Beliefs Without Reason
by Bob Dick 
2. The development of beliefs without reason
3. The ubiquity of beliefs without reason
4. Building relationships
5. Participation and involvement
7. Focusing on outcomes
8. Discovering the reasons
9. Honouring the past
10. Allowing time
11. Changing behaviour directly
Many of our most dearly-held and vigorously-defended beliefs are held as "beliefs without reason". We don't know why we hold them. We are absolutely convinced that they must be defended at all costs.
Reason and evidence offer no challenge to such beliefs. We know they are true. Our emotional investment in them discourages us from paying attention to contrary evidence.
In short, there is no point in using reason to respond to beliefs without reason. Reason is irrelevant. Other strategies must be used. This document describes some of the strategies. It is based closely on earlier papers of the same name, with some additional material.
The development of beliefs without reason
"Beliefs without reason" are beliefs which we have been taught to hold without being given adequate reasons. If the teaching is sufficiently strong, the result is to inoculate us against the evidence.
You have probably heard conversations like this between parent and child...
"Don't do that Johnny!"
"Why not, Mummy?"
I expect you have heard the conversation continue. What typically follows is a spurious reason to support the command...
"Because I say so." [or some other authority figure says so]
"Because I'll punish you if you do it." [or someone else will]
"Because nice [or intelligent or liked or etc.] people don't do that."
"Because a police-person [or any other bogey person] will get you."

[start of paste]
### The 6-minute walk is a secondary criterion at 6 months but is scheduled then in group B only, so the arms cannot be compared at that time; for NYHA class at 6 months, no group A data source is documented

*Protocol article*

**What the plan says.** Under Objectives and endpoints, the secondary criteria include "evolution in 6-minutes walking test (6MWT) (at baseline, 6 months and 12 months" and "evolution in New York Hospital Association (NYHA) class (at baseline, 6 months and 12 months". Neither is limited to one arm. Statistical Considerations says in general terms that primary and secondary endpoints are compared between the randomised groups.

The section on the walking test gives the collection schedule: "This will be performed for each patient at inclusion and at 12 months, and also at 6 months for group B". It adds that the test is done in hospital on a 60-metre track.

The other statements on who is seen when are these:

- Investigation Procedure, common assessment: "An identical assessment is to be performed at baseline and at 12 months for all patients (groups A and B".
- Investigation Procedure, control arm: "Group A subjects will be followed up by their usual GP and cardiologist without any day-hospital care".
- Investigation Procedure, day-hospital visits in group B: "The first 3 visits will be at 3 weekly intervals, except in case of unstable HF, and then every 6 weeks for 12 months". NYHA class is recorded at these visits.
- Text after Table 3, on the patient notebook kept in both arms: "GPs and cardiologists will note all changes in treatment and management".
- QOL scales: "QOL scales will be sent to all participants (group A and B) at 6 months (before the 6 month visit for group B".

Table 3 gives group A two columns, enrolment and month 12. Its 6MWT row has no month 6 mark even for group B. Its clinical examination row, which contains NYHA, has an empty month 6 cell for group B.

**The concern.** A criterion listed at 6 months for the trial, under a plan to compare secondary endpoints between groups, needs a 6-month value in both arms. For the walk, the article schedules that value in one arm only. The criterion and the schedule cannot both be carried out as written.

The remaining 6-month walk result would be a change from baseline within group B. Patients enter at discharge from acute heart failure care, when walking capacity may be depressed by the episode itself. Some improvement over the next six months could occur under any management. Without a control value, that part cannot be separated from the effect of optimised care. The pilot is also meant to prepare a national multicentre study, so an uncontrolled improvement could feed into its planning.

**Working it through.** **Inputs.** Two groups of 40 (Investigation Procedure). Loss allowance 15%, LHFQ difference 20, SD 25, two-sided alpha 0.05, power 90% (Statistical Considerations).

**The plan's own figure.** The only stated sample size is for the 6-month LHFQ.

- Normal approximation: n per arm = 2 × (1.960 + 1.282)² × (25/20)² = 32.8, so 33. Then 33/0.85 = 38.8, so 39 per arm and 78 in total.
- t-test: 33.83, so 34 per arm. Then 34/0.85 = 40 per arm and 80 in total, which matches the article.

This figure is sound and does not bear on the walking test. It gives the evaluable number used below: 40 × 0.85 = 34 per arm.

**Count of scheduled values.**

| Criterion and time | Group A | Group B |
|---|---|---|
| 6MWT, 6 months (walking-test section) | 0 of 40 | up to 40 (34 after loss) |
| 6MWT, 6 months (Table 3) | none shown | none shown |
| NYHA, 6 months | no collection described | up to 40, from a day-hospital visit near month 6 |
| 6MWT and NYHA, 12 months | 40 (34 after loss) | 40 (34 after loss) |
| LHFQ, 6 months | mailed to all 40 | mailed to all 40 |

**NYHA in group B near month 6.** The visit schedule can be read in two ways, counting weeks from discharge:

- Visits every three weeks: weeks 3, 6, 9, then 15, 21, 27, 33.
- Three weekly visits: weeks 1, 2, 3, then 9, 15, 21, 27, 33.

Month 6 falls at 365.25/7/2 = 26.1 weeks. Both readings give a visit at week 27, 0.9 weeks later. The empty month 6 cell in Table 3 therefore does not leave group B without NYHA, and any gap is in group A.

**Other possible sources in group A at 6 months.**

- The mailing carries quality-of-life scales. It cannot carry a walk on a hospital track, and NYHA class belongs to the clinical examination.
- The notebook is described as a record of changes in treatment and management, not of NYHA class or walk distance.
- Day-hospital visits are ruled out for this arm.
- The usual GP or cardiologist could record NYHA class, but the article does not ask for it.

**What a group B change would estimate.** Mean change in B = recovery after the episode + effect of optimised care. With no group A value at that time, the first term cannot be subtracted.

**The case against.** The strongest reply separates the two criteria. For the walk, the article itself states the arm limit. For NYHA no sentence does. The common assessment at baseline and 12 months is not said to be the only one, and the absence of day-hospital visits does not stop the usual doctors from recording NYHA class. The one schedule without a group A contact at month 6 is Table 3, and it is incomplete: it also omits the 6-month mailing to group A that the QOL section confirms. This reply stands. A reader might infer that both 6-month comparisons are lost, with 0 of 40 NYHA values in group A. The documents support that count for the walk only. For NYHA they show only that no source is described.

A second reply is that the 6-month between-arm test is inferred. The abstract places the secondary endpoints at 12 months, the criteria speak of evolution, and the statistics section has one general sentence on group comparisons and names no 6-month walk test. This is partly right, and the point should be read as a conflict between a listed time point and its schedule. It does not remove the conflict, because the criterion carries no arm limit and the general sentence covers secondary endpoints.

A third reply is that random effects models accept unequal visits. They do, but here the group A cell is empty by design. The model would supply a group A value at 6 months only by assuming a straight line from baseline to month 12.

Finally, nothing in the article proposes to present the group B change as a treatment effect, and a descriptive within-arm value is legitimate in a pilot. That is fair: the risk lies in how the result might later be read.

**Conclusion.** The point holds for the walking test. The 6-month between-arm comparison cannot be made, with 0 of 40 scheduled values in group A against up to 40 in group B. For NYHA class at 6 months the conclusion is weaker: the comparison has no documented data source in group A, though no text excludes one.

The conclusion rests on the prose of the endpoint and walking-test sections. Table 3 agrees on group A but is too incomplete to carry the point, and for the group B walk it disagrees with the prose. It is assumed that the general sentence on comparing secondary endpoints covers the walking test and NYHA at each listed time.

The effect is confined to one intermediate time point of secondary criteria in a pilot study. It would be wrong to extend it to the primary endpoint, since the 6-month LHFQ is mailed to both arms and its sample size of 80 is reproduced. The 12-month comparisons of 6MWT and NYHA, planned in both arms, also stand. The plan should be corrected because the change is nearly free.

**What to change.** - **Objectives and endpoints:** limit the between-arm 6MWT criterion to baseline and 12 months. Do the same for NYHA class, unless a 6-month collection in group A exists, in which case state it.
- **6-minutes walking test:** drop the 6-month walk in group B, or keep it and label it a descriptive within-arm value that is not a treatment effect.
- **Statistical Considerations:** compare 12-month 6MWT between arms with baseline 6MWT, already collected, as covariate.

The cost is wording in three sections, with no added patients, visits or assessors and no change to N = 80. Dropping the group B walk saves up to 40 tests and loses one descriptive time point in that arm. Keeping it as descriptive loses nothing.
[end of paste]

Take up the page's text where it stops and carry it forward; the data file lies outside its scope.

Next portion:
And so on.
Answers like these do not explain the prohibition. This is true even when parents (and others )think that is what they are doing. The effect such answers have is to teach the child to feel bad at certain thoughts, and good at certain other thoughts.
In due course the child internalises the beliefs and feelings. Thereafter (s)he may do what (s)he has been taught to do. We could say that the child has developed a conscience about this matter.
It is important to recognise what is being created by this approach. The child has taken in a mental construct -- a "meme" or belief transmitted from generation to generation.
The mental construct has both belief and feeling components. The beliefs tells us what to do. In other words, they provide the direction. The feelings are what reward us for being "good" or punishes us for being "bad". They provide the energy to act.
Beliefs without associated feelings have less influence on behaviour. A few years ago I heard a doctor talking on talk-back radio about how to quit smoking. One caller asked...
"What is the easiest way you know to give up smoking?"
to which the doctor replied...
"Have a coronary!"
The belief that smoking is harmful may not, of itself, be enough to bring about a change. A coronary attach, on the other hand, demonstrates that mortality is more than an empty concept. The risk of death provides the emotional component. Quitting is then more likely to occur.
The form of conscience mentioned earlier is an echo of the parental voice which told us what to do, or a nonverbal equivalent. The feeling component is provided by the parent's approval or disapproval. It need not be said out loud -- it is often conveyed by the parent's tone of voice, or other non-verbal behaviour.
Note that I am not saying that such beliefs are necessarily wrong. The point is this: beliefs without reason, and with feelings, shape our behaviour.
And here is the important implication... Giving reasons for changing the behaviour may not have any effect.
The ubiquity of beliefs without reason